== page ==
This last point is controversial, but it’s real. Not every problem that is caused by money can be solved by money. Throughout my career, I’ve seen efforts to provide extremely high-quality test prep to the most disadvantaged kids fail, and it’s heartbreaking every time it happens, especially when you’re the one trying to make it work. Kids who have no experience with test prep or private tutors need a lot of support to make the most of the experience, and the best advice in the world doesn’t help you if you don’t take it. I’m not blaming the kids here; I’m just saying that by the time they could get to someone like me, access to someone with my skill isn’t the biggest thing standing in their way. This is true across the board, but especially for the most-disadvantaged kids that we’re concerned about the most.

More Important Factors Influencing Inequality

We know that educational inequality exists, and while some of the influence of money is baked in by the time college admissions rolls around, money finds new ways to intrude into the process during the testing process. I’ve argued that test prep isn’t the worst offender in this regard, but I have some other nominees:

The subject matter tested: While the testmakers represent their product as a neutral measurement of the skills one is supposed to acquire in high school, choosing what to measure is a value-laden judgment with real consequences. While the SAT and the ACT are different, both are essentially achievement tests, designed to measure curriculum-related skills. Arguably, this format magnifies the consequences of school inequality and punishes people who had the misfortune of attending schools that taught different things.

Achievement tests are also easier to prepare for. A test of abstract reasoning skills might (and probably should be) more relevant for college. Add harder vocabulary questions, and you get a test that’s much harder to prepare for as well.

Granted, this test (which is pretty similar to the old SAT) would not measure the exact skills taught in school, but why should it, especially when we already have their grades? A test of different skills would be more likely to reward people who didn’t fit in at their high school instead of replicating those high school results in college admissions. Why not test critical thinking and the skills that are acquired over a lifetime of reading challenging texts? Wouldn’t that give disadvantaged people a better chance to compete?

The remediation vortex: As we rethink what’s truly worth testing, we have to look at the humanitarian crisis that is our current remedial education system,[7] a system in which disadvantaged people disproportionately participate. If someone demanded that we install a system in which millions of people, many of whom are especially vulnerable, take on debt to pay for classes that they don’t pass and give them no credit, we would resist. But that’s what we have. Efforts to fix this often involve making the classes better, or free, which sounds perfectly reasonable. However, we should also take a hard look at what we consider to be required for college readiness. I’m looking at you, College Algebra. While it’s easy to argue that concepts such as percents, ratios, averages, and so on are really necessary to understand the world, it would be much harder to make a practical case for the necessity of polynomial functions and matrices. Is there any good argument for imprisoning potential social workers who can’t master the concept of rational zeroes?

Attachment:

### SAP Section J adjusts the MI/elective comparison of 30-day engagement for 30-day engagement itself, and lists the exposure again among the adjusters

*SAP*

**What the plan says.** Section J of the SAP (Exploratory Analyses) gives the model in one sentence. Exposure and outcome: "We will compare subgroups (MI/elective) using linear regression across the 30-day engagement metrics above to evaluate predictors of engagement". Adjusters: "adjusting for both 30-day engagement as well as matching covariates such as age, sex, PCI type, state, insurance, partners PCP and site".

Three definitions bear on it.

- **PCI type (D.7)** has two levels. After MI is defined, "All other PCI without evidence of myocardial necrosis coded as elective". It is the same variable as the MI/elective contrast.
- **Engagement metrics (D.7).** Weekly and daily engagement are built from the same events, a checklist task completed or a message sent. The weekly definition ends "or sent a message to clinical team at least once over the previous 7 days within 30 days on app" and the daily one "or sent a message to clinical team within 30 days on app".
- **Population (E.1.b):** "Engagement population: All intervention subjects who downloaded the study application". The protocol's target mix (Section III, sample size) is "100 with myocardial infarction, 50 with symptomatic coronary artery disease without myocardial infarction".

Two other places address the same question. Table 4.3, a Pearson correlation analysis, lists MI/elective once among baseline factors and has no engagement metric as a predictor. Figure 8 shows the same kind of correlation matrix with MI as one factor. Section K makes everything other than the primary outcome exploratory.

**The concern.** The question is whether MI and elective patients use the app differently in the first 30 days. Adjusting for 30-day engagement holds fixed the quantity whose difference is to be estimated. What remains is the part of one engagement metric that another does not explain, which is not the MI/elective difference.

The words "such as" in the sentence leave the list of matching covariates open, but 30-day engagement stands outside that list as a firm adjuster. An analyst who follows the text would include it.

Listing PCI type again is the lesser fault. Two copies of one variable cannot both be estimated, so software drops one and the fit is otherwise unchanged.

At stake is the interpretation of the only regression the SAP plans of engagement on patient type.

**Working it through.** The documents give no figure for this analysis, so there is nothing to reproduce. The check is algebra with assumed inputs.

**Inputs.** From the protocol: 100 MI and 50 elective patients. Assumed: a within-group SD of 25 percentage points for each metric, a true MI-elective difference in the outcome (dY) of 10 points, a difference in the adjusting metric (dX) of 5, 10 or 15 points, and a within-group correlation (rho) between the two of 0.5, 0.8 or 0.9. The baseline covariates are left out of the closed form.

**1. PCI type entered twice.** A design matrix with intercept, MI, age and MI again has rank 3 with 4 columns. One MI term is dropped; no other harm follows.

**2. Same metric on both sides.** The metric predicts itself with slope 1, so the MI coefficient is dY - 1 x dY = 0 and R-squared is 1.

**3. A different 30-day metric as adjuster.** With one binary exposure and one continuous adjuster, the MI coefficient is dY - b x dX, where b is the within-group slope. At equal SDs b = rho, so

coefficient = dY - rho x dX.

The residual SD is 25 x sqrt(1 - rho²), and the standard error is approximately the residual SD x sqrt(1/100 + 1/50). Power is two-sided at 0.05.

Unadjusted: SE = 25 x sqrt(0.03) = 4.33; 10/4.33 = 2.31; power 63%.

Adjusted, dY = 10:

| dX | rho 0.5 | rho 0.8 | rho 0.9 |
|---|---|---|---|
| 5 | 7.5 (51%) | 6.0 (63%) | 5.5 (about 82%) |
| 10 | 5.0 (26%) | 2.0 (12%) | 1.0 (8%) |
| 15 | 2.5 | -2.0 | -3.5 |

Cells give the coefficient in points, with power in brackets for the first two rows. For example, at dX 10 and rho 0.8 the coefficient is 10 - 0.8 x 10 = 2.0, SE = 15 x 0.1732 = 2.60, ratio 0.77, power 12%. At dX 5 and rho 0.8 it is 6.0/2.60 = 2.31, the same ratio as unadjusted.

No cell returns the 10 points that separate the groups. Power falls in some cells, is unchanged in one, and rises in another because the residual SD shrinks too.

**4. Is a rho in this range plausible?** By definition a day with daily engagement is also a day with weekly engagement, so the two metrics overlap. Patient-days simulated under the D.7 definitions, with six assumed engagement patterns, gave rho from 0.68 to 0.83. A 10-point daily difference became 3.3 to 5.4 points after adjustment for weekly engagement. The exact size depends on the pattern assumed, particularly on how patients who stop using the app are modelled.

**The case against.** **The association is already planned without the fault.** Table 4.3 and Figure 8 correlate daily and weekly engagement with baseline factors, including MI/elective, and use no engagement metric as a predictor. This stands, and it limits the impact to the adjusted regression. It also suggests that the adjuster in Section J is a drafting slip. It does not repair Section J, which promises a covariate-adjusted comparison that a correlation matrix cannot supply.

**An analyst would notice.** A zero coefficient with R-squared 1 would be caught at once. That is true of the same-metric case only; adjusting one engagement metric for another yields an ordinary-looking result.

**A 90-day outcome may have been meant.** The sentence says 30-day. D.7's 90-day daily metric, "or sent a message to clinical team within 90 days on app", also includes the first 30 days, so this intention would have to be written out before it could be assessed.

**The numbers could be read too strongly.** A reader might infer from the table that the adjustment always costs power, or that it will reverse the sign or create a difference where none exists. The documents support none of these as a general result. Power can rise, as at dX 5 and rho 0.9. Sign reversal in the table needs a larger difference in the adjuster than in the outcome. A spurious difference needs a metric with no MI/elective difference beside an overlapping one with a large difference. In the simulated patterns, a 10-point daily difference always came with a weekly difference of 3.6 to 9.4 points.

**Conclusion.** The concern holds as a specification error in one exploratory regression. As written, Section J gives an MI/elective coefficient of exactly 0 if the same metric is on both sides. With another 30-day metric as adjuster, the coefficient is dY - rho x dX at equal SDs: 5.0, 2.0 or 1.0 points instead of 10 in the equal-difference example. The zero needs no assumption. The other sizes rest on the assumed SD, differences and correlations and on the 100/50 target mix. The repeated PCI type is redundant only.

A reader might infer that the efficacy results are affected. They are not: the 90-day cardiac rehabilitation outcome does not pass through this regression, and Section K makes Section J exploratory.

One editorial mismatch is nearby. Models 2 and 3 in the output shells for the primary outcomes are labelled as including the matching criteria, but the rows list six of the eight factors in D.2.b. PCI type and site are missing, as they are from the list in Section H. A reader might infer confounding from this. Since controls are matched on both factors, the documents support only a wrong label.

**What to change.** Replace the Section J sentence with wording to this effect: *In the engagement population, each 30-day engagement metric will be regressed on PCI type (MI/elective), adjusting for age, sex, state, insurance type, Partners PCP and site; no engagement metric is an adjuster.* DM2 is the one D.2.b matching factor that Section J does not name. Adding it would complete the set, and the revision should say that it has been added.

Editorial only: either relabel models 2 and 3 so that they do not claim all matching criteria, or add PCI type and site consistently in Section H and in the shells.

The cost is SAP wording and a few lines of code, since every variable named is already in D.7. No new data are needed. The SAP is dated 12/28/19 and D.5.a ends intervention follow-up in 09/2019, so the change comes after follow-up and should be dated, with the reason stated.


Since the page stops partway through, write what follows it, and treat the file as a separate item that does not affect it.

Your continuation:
Accommodations abuse: Testing accommodations have “progressed” from being an uncontroversial effort to ensure fairness to another way to game the system. Many disabilities are of course real. No decent person could resent large print, small-group testing for those with severe anxiety, braille versions of tests, and so on. Unfortunately, some people have figured out how to get extra time for conditions that they don’t have or that shouldn’t justify an accommodation. And again, while the typical accommodations applicant is perfectly legitimate, the privileged among us can find the doctors who (honestly or not) would certify virtually anyone with ADHD, dyslexia, anxiety, or something else that will entitle them to extra time. Even worse, this kind of abuse creates skepticism for people with legitimate claims. Just as the abuse of the “emotional support animal” caused problems for people who need guide dogs, accommodations abuse creates skepticism for people who just want to be able to compete fairly.

Diploma mills: Space limitations prevents a more complete discussion of this topic, so suffice it to say that there is ample cause for intervention when overpriced programs of questionable quality are marketing aggressively to vulnerable populations.

Legacy admissions: If we wanted to pick one practice that most clearly involves maintaining inequality through the generations, this would be it.

Some Last Words of Hope

Although the obstacles of economic inequality are daunting, they are not insurmountable. The skills that open up the doors of educational opportunity can be learned, and there may be low-cost ways to duplicate some of the benefits of wealth, such as focusing on the number of words encountered in the home.[8] Low-cost test prep can be very effective if we give it a chance. But we need to take the challenge seriously and make test readiness a priority without letting it run our lives. People like me have a special obligation in that regard, and I’ll try to do my part to communicate the facts about the tests and how to prepare for them. I hope this essay is a good step in that direction.

[1] (Note that this data corresponded to an earlier version of the SAT, but there is no strong reason to believe that the current version would be different in this respect.) [2] [3] [4] See Nicolas Lemann, The Big Test for a useful account of the SAT’s early days. [5] [6] [7] [8]